Faculty of Medicine, Nursing and Health Sciences

Monash University

Postgraduate - Unit

This unit entry is for students who completed this unit in 2015 only. For students planning to study the unit, please refer to the unit indexes in the the current edition of the Handbook. If you have any queries contact the managing faculty for your course or area of study.

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6 points, SCA Band 2, 0.125 EFTSL

Refer to the specific census and withdrawal dates for the semester(s) in which this unit is offered.

FacultyFaculty of Medicine, Nursing and Health Sciences
Organisational UnitDepartment of Epidemiology and Preventive Medicine
OfferedAlfred Hospital Second semester 2015 (Flexible)
Coordinator(s)Professor Joseph Ibrahim


This unit will examine the health impacts of climate change, and the relevance of this to the principles and practices of public health. Informed by an understanding of the fundamental role of climate stability for sustained population health, and of evidence for anthropogenic global warming, the focus of the unit will be on direct and indirect mechanisms through which climate change could impact on health, including extreme weather events, changing patterns of vector-borne disease, water-borne infections, food quality and availability, air quality, and social disruption. There will be an emphasis on evidence for past and predicted health effects, health burden magnitude and distribution, and the complex interplay between population and environmental factors that influence vulnerability. Students will apply this knowledge to critically appraise adaptation and mitigation initiatives from a public health perspective, and will be expected to engage with current climate change issues and communicate their ideas clearly and effectively.


Upon successful completion of this unit, students should be able to:

  1. Articulate the fundamental role of climate stability as a prerequisite for sustained population health.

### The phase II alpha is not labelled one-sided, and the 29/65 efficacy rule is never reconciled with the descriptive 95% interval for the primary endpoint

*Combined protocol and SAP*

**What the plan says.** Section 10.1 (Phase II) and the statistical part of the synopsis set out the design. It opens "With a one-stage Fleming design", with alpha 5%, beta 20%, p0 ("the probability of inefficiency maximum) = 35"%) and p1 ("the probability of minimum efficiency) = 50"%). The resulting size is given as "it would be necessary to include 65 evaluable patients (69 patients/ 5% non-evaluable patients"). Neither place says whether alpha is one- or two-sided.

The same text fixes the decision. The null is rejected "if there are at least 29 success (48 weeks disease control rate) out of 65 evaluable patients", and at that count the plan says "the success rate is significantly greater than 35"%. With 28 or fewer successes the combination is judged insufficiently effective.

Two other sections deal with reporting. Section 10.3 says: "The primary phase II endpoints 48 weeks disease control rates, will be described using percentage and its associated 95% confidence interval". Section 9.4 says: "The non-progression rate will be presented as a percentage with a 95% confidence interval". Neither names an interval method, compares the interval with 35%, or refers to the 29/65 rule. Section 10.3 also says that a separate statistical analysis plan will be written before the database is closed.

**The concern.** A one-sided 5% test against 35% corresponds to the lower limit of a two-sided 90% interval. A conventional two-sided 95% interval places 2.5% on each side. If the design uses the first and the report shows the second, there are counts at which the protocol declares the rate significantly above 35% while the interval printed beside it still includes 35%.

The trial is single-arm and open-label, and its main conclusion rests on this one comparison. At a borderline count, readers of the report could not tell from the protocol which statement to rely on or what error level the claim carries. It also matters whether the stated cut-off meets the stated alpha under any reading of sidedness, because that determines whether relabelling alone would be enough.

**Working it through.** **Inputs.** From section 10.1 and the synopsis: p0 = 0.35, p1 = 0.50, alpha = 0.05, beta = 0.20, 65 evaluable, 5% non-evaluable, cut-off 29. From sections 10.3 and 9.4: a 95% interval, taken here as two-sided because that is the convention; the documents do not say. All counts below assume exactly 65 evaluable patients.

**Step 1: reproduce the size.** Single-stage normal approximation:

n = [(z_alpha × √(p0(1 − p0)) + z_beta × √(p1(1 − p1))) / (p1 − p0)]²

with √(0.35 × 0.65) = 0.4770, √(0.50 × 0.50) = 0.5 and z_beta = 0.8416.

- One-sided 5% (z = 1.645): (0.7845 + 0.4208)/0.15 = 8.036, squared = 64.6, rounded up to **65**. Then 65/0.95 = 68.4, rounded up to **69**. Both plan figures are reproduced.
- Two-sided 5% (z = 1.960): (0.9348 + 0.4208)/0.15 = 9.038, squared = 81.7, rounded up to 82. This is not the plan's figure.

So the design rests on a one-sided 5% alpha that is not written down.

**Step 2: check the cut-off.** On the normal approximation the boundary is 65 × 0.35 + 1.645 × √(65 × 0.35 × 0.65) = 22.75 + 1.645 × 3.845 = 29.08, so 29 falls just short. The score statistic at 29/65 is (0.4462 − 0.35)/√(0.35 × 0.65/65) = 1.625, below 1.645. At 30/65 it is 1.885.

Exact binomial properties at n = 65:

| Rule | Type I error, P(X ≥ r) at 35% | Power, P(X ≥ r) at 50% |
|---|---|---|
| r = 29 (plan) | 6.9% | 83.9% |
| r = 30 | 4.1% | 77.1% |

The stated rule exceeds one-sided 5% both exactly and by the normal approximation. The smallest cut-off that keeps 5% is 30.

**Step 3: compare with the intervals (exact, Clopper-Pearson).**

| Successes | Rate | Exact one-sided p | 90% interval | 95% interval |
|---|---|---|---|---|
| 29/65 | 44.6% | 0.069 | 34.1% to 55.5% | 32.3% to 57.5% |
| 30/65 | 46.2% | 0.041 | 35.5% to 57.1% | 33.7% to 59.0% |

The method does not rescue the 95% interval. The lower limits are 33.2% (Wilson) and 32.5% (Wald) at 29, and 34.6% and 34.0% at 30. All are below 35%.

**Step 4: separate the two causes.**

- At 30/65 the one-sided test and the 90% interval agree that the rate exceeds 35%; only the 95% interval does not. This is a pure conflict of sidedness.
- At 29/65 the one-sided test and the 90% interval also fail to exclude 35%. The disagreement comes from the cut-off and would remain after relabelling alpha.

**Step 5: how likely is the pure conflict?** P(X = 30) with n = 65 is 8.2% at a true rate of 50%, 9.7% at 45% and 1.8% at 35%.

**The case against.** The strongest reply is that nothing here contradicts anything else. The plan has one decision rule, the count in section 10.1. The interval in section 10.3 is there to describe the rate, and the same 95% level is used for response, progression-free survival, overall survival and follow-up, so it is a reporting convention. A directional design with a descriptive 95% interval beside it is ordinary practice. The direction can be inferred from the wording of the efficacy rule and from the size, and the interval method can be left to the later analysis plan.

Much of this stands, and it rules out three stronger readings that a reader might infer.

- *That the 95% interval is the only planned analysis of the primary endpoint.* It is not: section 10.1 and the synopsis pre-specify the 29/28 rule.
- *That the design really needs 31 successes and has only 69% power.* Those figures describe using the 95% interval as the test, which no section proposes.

2. Distinguish between concepts of climate, climate variability and long-term climate change.
  3. Critically appraise evidence for anthropogenic global warming and climate change, and demonstrate an understanding of predicted climate scenarios.
  4. Outline the basic principles and tools of public health practice, and discuss their application to minimise the health impacts of climate change.
  5. Identify the potential mechanisms through which climate change could impact directly and indirectly on health, and of the complex interactions between these and other population and environmental factors.
  6. Discuss the magnitude and distribution of the health burden of climate change.
  7. Outline factors that influence the vulnerability of populations to the health impact of climate change, and apply this knowledge to critically appraise public health preparedness and response initiatives.
  8. Discuss adaptation and mitigation initiatives to minimise the health impact of climate change, using a public health prevention framework.
  9. Clearly and effectively communicate fundamental concepts of climate change science, climate change health impacts, and public health responses.


Letter to the editor (500 words) (20%)
Reflective essay (2,000 words) (30%)
Online class participation (50%)

Workload requirements

12 hours per week, broken down into (on average) 4 hours per week for reading core material, 4 hours per week completing exercises (manual, computer-based, or online), 2 hours per week for online communication via Moodle discussions, and 2 hours per week for assignment preparation.

See also Unit timetable information

Chief examiner(s)

Off-campus attendance requirements

15 hours over 2 block days.

This unit applies to the following area(s) of study